Kobe Bryants plans to sit out in All-Star game despite being named a starter

NBA All-Star Portaits 2014

MIAMI — The legions of Kobe Bryant fans may marvel at his every move, dissect his every tweet and track every second of his recovery from a fractured left knee.

But they won’t listen to Bryant’s plea that they shouldn’t vote for him in this year’s NBA All-Star game. The NBA announced that Bryant remained the leading vote getter among the Western Conference’s backcourt, penciling him to start in what would make his 16th All-Star appearance Feb. 16 in New Orleans. But after averaging only 13.8 points on 42.5 percent shooting, 6.3 assists and 5.7 turnovers through six games, Bryant insisted he will stay out of the game.

“With all due respect to the fans that voted me in, I appreciate that and they know how much I appreciate that, but you have to do the right thing,” Bryant said. “My fans know you have to reward these young guys for the work they’ve been doing.”

Bryant skipped the 2010 NBA All-Star game because of a sprained left ankle. He played only two minutes and 52 seconds in the 2008 All-Star game because of a torn ligament in his right pinkie finger. But Bryant also suggested the NBA may force him to suit up anyway.

“The rule is you have to go in there and play or you miss the next two games,” Bryant said. “It means somebody will have to lose a spot unfortunately. The backups will be playing a lot. I’ll do my two minutes and sit down.”

Bryant spoke assuming he will return by then. The Lakers say they will evaluate him either next Monday or Tuesday, but Bryant insisted he won’t know whether he’s ready to play until early February. His latest work has entailed biking and spinning exercise. But Bryant hardly sounded thrilled addressing his recovery since he last talked earlier this week in Chicago.

Instead, Bryant continued addressing a wide range of topics.

He attended a business class at University of Miami on Wednesday, just a little less than a week after attending an international marketing class in Boston College. Whenever Bryant retires, would he consider obtaining a degree?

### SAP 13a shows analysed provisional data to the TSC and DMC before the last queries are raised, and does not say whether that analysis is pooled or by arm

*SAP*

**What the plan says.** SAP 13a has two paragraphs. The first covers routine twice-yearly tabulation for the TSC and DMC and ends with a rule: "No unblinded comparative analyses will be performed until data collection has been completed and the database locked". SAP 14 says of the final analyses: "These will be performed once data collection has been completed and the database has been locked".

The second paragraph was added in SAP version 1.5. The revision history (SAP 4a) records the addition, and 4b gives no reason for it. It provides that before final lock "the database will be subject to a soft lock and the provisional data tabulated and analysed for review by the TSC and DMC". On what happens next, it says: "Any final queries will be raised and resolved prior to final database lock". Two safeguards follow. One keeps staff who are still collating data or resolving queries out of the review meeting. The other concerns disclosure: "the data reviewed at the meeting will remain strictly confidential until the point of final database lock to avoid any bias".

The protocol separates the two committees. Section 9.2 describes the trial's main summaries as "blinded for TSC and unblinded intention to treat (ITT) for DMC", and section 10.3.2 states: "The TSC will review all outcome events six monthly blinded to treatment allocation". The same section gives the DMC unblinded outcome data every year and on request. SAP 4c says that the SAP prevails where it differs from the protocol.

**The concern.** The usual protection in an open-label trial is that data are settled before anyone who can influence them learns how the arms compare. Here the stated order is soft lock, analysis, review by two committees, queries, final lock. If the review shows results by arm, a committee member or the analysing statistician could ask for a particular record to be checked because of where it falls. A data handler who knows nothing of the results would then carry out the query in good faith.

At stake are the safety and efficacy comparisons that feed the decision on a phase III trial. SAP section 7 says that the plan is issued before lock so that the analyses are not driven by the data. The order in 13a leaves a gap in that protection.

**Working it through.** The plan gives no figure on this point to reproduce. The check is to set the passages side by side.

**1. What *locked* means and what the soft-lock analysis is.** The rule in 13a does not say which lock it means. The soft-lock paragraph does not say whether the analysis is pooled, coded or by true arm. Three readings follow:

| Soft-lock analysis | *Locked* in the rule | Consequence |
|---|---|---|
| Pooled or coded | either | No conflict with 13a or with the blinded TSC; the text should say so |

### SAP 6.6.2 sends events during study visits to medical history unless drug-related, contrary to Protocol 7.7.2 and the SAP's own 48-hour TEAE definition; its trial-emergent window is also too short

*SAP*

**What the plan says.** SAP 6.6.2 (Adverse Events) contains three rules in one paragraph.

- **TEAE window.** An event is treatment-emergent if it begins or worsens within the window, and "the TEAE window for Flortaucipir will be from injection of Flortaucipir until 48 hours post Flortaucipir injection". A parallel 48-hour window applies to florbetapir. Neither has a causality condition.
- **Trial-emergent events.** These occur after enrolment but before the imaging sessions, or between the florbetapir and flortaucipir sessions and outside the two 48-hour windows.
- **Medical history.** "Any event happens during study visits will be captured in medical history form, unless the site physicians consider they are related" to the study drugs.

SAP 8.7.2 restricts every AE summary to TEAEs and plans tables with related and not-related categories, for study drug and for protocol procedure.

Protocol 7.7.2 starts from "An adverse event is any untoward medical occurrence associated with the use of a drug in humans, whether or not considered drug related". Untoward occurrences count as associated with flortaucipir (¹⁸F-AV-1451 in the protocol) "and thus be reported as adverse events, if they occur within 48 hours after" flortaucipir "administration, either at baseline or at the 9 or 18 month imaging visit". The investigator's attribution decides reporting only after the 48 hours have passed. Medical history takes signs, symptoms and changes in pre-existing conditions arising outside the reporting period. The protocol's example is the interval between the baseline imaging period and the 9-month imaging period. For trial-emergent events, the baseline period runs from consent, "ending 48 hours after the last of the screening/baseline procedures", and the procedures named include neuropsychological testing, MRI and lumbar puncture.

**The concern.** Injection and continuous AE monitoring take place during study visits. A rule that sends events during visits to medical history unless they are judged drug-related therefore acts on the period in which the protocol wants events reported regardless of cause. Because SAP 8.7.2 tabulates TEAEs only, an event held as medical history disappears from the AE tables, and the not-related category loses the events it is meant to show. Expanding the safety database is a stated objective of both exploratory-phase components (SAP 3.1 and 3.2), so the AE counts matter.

“I’m not a strong advocate of us having degrees. It’s more important to have an understanding and knowledge of things,” said Bryant, who revealed his interest in finances, psychology and marketing. “That being said, I’ll be in classes and picking up things here or there.”

Bryant addressed other topics too.

On the eighth-year anniversary of scoring a career-high 81 points, Bryant argued someone could break his record. Bryant touted Miami’s LeBron James, Oklahoma City’s Kevin Durant and Indiana’s Paul George as MVP candidates. Bryant also clarified Phil Jackson’s long-held claim that he arranged Michael Jordan to meet with Bryant nearly a decade ago where the Lakers star immediately told Jordan he would beat him one-on-one.

“That’s a bit of a myth,” Bryant said. “I’m a big [trash] talker. But Michael is too. It’s not something I sparked up out of the conversation out of the blue and said it to Mr. Jordan. You could imagine the conversation.”

Jackson believes Jordan would win, but what does Bryant think?

“It would be a fight. It is what it is,” Bryant said. “I’d win some. He’d win some. It’d be fun.”

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Follow L.A. Daily News Lakers beat writer Mark Medina on Twitter. E-mail him at mark.medina@langnews.com

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  • MyTwoCents

    Kobe Bryant is quoted as saying ““I’m not a strong advocate of us having degrees. It’s more important to have an understanding and knowledge of things,” and I’m not sure I agree with him. I mean, he may have a point but it is a standard by which many are measured so we probably should not advocate or just accept that someone that makes millions of dollars a year off basketball acumen, who can influence many that don’t have his skills, something that will diminish an ability to excel or succeed cognitively as opposed to physically. Just my two cents…

  • Jim213

    With those bad looking uniforms I would too. (pun)